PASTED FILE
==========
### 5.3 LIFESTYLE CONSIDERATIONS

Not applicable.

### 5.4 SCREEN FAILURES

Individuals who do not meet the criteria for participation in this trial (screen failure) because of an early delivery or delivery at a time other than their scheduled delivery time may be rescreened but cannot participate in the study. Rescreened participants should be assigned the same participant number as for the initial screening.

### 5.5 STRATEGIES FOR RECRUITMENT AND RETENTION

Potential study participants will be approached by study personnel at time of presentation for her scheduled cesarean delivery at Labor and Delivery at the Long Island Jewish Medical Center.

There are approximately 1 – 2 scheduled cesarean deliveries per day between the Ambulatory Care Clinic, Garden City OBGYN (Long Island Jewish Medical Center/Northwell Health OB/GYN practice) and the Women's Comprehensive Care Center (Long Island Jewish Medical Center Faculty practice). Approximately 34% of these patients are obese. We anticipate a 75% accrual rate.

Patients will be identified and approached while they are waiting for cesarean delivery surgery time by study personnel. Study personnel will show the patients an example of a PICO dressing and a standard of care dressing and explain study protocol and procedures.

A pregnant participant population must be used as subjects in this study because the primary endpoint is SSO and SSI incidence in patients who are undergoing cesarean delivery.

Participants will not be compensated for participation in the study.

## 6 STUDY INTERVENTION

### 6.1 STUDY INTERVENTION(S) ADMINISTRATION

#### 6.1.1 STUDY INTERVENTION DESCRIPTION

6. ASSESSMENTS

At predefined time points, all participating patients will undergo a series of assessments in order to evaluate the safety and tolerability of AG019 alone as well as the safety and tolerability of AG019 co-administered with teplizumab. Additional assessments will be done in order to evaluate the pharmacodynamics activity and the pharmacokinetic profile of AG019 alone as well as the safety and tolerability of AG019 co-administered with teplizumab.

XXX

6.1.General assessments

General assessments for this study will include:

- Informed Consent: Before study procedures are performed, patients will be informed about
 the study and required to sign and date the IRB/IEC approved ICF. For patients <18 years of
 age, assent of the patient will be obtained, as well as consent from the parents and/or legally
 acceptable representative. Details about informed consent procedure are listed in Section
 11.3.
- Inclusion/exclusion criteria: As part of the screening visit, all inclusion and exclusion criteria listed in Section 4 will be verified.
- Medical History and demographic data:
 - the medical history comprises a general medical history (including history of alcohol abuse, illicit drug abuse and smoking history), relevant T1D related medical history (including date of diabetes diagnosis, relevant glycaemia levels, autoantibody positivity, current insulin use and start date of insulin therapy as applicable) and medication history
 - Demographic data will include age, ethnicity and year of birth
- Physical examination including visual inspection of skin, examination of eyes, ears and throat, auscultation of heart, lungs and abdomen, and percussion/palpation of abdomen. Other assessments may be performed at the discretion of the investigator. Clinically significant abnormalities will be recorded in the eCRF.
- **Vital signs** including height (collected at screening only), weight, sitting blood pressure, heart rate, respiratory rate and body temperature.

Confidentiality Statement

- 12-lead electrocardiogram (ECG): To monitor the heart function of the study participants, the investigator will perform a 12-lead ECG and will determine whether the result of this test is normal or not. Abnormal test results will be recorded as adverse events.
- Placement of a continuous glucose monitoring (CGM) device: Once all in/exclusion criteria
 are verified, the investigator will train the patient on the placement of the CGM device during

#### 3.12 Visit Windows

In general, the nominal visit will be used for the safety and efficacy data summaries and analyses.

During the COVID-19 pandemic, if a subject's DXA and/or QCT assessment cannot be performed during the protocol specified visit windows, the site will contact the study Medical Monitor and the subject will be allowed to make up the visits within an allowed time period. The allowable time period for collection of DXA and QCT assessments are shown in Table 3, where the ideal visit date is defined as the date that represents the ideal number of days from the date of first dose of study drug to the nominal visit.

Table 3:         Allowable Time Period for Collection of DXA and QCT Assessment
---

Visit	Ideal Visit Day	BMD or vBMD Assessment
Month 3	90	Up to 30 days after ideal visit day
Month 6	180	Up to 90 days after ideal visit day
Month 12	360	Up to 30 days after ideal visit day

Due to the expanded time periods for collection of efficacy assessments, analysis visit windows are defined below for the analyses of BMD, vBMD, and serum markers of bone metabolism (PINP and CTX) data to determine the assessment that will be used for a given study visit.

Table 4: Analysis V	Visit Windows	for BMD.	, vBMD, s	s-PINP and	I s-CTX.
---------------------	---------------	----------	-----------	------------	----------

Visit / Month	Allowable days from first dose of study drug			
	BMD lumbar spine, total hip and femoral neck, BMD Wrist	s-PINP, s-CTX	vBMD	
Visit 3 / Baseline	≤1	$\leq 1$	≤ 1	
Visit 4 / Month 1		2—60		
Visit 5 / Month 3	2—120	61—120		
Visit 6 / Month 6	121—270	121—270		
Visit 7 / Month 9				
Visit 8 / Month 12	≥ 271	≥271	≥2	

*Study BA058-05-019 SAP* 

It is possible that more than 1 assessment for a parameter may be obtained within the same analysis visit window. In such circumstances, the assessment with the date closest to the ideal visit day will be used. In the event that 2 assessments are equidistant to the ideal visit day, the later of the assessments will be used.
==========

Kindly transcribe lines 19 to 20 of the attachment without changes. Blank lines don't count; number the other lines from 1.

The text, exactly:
- Informed Consent: Before study procedures are performed, patients will be informed about
 the study and required to sign and date the IRB/IEC approved ICF. For patients <18 years of